I would say that, to the extent that ideas succeed each other in us, each one having its own degree of perfection, its degree of reality or intrinsic perfection, the one who has these ideas, in this case me, never stops passing from one degree of perfection to another. In other words there is a continuous variation in the form of an increase-diminution-increase-diminution of the power of acting or the force of existing of someone according to the ideas which s/he has.

Je dirais donc que à mesure que les idées se succèdent en nous, chacune ayant son degré de perfection, son degré de réalité ou de perfection intrinsèque, celui qui a ces idées, moi, je ne cesse de passer d’un degré de perfection à un autre, en d’autres termes il y a une variation continue sous la forme d’augmentation-diminution-augmentation-diminution de la puissance d’agir ou de la force d’exister de quelqu’un d’après les idées qu’il a.

We never cease passing from one degree of perfection to another,

however miniscule the difference, and this kind of melodic line of continuous variation will define affect (affectus)...

même minuscule, et c’est cette espèce de ligne mélodique de la variation continue qui va définir l’affect (affectus)...

Thus for Spinoza, affectus is variation, that is,

continuous variation of the force of existing, insofar as this variation is determined by the ideas one has.

la variation continue de la force d’exister, en tant que cette variation est déterminée par les idées qu’on a.

So we see something that decreases our power of acting, then we are affected with sadness, when we see something that increases our power of acting, we are affected with happyness. Along this "melodic line of continuous variation constituted by the affect" (ligne mélodique de la variation continue constituée par l’affect) Spinoza designates two poles: joy and sadness, the fundamental passions.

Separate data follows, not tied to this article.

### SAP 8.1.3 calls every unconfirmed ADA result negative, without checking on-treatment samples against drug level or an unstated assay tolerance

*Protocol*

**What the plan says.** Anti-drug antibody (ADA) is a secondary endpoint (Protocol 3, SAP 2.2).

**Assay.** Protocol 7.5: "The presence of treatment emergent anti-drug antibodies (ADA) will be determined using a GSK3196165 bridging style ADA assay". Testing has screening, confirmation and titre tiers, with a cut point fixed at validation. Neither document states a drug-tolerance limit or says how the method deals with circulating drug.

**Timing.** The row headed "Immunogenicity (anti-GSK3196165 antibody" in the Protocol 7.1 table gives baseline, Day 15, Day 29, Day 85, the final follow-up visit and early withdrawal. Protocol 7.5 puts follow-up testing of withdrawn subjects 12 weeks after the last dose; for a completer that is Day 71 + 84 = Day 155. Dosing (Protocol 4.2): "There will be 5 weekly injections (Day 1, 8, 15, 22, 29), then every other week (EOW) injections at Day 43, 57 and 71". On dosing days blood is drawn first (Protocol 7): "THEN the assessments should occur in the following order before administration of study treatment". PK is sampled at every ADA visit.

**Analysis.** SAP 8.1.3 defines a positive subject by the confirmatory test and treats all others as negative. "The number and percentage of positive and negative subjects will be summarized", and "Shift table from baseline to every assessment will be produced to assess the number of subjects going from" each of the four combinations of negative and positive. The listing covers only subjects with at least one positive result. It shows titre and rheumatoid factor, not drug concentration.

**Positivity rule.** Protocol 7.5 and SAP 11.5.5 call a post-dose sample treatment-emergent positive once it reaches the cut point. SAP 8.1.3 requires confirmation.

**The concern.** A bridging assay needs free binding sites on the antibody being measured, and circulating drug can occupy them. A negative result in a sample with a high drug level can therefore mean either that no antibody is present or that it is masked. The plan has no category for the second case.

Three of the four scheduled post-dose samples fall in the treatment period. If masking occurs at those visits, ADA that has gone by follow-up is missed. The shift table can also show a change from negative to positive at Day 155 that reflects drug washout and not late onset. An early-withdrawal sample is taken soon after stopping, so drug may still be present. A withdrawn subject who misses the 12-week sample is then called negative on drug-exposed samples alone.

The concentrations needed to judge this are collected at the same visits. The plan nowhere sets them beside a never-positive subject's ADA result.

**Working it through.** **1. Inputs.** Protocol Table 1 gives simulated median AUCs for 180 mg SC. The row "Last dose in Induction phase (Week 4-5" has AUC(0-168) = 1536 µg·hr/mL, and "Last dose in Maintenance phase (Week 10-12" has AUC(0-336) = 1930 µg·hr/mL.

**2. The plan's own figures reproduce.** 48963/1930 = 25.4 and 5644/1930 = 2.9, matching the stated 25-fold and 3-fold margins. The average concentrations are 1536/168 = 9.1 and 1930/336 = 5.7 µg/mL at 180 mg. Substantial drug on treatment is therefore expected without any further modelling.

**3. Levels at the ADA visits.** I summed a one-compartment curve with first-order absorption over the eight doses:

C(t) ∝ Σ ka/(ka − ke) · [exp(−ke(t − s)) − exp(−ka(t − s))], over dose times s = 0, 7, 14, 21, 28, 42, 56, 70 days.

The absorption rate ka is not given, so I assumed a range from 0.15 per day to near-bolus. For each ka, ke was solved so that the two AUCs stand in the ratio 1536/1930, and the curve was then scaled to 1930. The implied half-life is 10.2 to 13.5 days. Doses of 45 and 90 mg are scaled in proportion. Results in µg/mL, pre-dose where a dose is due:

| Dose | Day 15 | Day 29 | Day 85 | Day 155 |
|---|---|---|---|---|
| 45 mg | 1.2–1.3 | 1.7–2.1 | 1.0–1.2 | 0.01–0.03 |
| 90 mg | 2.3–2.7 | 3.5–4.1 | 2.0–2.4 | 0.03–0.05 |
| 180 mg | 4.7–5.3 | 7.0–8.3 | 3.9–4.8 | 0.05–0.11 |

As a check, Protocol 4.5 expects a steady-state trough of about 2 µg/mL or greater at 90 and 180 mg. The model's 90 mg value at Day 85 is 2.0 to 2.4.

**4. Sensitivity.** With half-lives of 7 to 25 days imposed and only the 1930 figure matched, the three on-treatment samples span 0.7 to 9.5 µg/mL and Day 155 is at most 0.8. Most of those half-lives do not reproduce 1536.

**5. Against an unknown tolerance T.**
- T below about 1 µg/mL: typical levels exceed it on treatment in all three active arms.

So affects, affectus, are not ideas but are caused by certain ideas.

Of ideas, Spinoza distinguishes three:

1) affectio ideas, or affection ideas
2) notions
3) essence ideas

An affection is

a state of a body insofar as it is subject to the action of another body.

l’état d’un corps en tant qu’il subit l’action d’un autre corps.

For example, we feel a ray of sunlight hit our body. The affection is the action or effect the sun has on us; so it is not the sun itself. Thus affectio is a mixture of two bodies: one acts upon the other, and this second one receives a trace of the first. And every mixture of bodies is an affection.


an affectio indicates the nature of the modified body rather than the nature of the modifying body, and it envelopes the nature of the modifying body.

une affectio indique la nature du corps modifié plutôt que la nature du corps modifiant, et elle enveloppe la nature du corps modifiant.

So the first sort of ideas, affectio or affection ideas,

is every mode of thought which represents an affection of the body...which is to say the mixture of one body with another body, or the trace of another body on my body will be termed an idea of affection.

est tout mode de pensée qui représente une affection du corps ; c’est-à-dire le mélange d’un corps avec un autre corps, ou bien la trace d’un autre corps sur mon corps sera nommée idée d’affection.

This is knowledge of the first and lowest kind.

[Lecture continues]


Deleuze, Gilles. "Cours Vincennes: 24/01/1978". webdeleuze.com

English and French versions available here. With profound gratitude I thank Richard Pinhas for providing these texts.